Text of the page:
Sunday, July 24, 2011

C All-in-One Desk Reference For C Beginer's

Cheat Sheet

C All-in-One Desk Reference For C Beginer's

Written by:- Dan Gookin

When working in the C programming language, you need to be familiar with how C does things — for example, its order of precedence, variable types, operators, and comparisons and their opposites.

Order of Precedence in C Programming Language

If you're programming with C, you're using operators — and knowing whether to read those operators from left to right or right to left means writing a C program that works and one that crashes. Use the information in the following table to determine the order of precedence in C:

C Language Variable Types

Whether you're working with regular or unsigned variables in your C program, you need to know a bit about those various variables. The following table show C variable types, their value ranges, and a few helpful comments:

C Language Operators

In programming with C, you occasionally want to use common mathematical operators for common mathematical functions and not-so-common operators for logic and sequence functions. Here's a look at C language operators to use:
Operator, Category, Duty
Operator, Category, Duty
Operator, Category, Duty
=, Assignment, Equals
!=, Comparison, Is not equal to
>, Bitwise, Shift bits right
+, Mathematical, Addition
&&, Logical, AND
~, Bitwise, One's complement
–, Mathematical, Subtraction
||, Logical, OR
+, Unary, Positive
*, Mathematical, Multiplication
!, Logical, NOT
–, Unary, Negative
/, Mathematical, Division
++, Mathematical, Increment by 1
*, Unary, Pointer
%, Mathematical, Modulo
--, Mathematical, Decrement by 1
&, Unary, Address
>, Comparison, Greater than
&, Bitwise, AND
sizeof, Unary, Returns the size of an object
>=, Comparison, Greater than or equal to
|, Bitwise, Inclusive OR
., Structure, Element access
<, Comparison, Less than
^, Bitwise, Exclusive OR (XOR or EOR)
->, Structure, Pointer element access
<=, Comparison, Less than or equal to
<<, Bitwise, Shift bits left
?:, Conditional , Funky if operator expression
==, Comparison, Is equal to

C Language Comparisons and Their Opposites

Programming in C, or any programming language, means building comparisons — greater and lesser than and equal to in various combinations. Get to know the comparisons C uses and their opposites:
If Comparision
Else Statement Executed By
This Condition
Greater than or equal to
Not equal to
Less than or equal to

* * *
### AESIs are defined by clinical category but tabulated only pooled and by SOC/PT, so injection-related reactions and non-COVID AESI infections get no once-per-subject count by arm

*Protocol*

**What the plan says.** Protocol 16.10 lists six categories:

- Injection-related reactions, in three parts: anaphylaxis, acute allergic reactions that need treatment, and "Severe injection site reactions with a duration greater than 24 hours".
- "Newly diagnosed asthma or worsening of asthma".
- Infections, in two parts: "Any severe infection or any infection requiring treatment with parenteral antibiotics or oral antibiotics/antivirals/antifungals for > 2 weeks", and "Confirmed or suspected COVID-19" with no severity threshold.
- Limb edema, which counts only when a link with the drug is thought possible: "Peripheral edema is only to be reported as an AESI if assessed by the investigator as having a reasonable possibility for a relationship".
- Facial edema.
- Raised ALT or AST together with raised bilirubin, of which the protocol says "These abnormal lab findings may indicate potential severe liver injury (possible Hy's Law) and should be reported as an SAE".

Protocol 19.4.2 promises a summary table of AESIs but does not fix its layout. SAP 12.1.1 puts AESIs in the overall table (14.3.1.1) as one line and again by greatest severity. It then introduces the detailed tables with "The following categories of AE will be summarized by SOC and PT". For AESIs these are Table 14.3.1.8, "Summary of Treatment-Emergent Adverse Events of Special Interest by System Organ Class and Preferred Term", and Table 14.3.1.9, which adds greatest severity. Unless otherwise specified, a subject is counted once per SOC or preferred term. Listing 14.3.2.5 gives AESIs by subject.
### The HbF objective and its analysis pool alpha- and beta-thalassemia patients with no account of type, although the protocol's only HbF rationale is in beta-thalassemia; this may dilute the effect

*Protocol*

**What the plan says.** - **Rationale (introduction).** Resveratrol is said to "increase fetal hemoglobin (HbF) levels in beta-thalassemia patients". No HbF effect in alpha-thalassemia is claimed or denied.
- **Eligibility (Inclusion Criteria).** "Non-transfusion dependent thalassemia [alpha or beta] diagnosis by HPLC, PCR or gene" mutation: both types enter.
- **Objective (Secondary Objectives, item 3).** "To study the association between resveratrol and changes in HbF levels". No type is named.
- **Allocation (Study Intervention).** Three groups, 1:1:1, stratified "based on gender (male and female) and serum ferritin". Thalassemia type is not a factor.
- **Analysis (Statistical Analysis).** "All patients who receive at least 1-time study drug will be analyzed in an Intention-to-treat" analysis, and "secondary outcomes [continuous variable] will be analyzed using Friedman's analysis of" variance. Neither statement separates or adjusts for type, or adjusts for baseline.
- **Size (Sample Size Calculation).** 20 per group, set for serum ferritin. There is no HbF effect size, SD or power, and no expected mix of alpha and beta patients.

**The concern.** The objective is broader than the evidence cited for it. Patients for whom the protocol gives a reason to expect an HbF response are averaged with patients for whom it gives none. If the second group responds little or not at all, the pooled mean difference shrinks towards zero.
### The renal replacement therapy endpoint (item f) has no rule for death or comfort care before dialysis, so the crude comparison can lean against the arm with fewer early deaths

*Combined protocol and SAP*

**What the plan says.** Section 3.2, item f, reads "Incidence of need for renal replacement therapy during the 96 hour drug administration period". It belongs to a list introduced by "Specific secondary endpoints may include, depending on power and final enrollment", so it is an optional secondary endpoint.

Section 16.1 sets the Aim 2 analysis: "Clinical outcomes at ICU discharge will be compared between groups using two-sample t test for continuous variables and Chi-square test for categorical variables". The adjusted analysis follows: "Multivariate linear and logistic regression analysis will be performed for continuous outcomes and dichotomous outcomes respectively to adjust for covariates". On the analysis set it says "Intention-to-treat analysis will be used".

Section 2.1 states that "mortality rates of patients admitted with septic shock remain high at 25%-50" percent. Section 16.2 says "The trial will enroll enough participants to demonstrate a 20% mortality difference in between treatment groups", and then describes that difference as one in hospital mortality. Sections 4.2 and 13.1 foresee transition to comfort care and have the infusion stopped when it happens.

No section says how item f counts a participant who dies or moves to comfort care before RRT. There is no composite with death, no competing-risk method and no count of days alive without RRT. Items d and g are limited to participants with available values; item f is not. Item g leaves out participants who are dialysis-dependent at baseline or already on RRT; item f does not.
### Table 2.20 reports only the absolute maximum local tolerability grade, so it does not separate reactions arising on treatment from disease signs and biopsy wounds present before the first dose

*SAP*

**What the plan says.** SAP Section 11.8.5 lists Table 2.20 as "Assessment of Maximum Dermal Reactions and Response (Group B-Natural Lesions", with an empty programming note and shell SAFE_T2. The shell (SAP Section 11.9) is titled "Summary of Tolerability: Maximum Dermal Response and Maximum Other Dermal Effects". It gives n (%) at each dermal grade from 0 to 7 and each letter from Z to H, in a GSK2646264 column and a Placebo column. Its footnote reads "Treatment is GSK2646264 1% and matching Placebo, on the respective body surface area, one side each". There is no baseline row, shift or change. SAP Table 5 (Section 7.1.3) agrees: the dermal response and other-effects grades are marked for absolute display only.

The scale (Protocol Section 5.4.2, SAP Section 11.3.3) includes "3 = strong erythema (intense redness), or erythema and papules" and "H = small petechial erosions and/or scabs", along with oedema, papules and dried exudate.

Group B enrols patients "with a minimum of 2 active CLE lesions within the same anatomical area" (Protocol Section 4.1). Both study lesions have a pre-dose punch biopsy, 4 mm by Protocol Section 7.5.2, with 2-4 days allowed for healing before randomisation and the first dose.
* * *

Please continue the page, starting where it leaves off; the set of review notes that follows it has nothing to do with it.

Greater than
Less than
Equal to

C Language Comparison Symbols

If you’re writing programs in C, you need to use comparison symbols. The symbols C uses, their meanings, and examples are shown in the following table:
Meaning or Pronunciation
“True” Comparison Examples
Less than
1 < 5
8 < 9
Equal to
5 == 5
0 == 0
Greater than
8 > 5
10 > 0
Less than or equal to
4 <= 5
8 <= 8
Greater than or equal to
9 >= 5
2 >= 2
Not equal to
1 != 0
4 != 3.99

C Language Conversion Characters

When programming in C, you use conversion characters — the percent sign and a letter, for the most part — as placeholders for variables you want to display. The following table shows the conversion characters and what they display:
Conversion Character
Displays Argument (Variable’s Contents) As
Single character
Signed decimal integer (int)
Signed floating-point value in E notation
Signed floating-point value (float)
Signed value in %e or %f format, whichever is shorter
Signed decimal integer (int)
Unsigned octal (base 8) integer (int)
String of text
Unsigned decimal integer (int)
Unsigned hexadecimal (base 16) integer (int)
(percent character)

C Language Escape Sequences

Programming in C is fast — all you have to do is type a short sequence of keystrokes — generally just two — to get a tab, a new line, a question mark, and more. The following table shows the sequences you need to accomplish a variety of tasks:
The speaker beeping
Backspace (move the cursor back, no erase)
Form feed (eject printer page; ankh character on the screen)
Newline, like pressing the Enter key
Carriage return (moves the cursor to the beginning of the line)
Vertical tab (moves the cursor down a line)
The backslash character
The apostrophe
The double-quote character
The question mark
The “null” byte (backslash-zero)
A character value in hexadecimal (base 16)
A character value in hexadecimal (base 16)

C Language Keywords

The C programming language has just 32 keywords for you to build robust programs. With only 32 keywords, they all fit nicely into a short table. Use them wisely and well.





C Language Numeric Data Types

When programming with C, keywords and variables go together like the 4th of July and fireworks, although with a bit less drama. The following table shows C keywords, their variable types, and their ranges:

C Language Mathematical Symbols

Programming math functions with C is fairly straightforward: a plus sign works like any sixth-grader knows it should and does addition. The mathematical symbols and the function they serve in C are shown in the following table:

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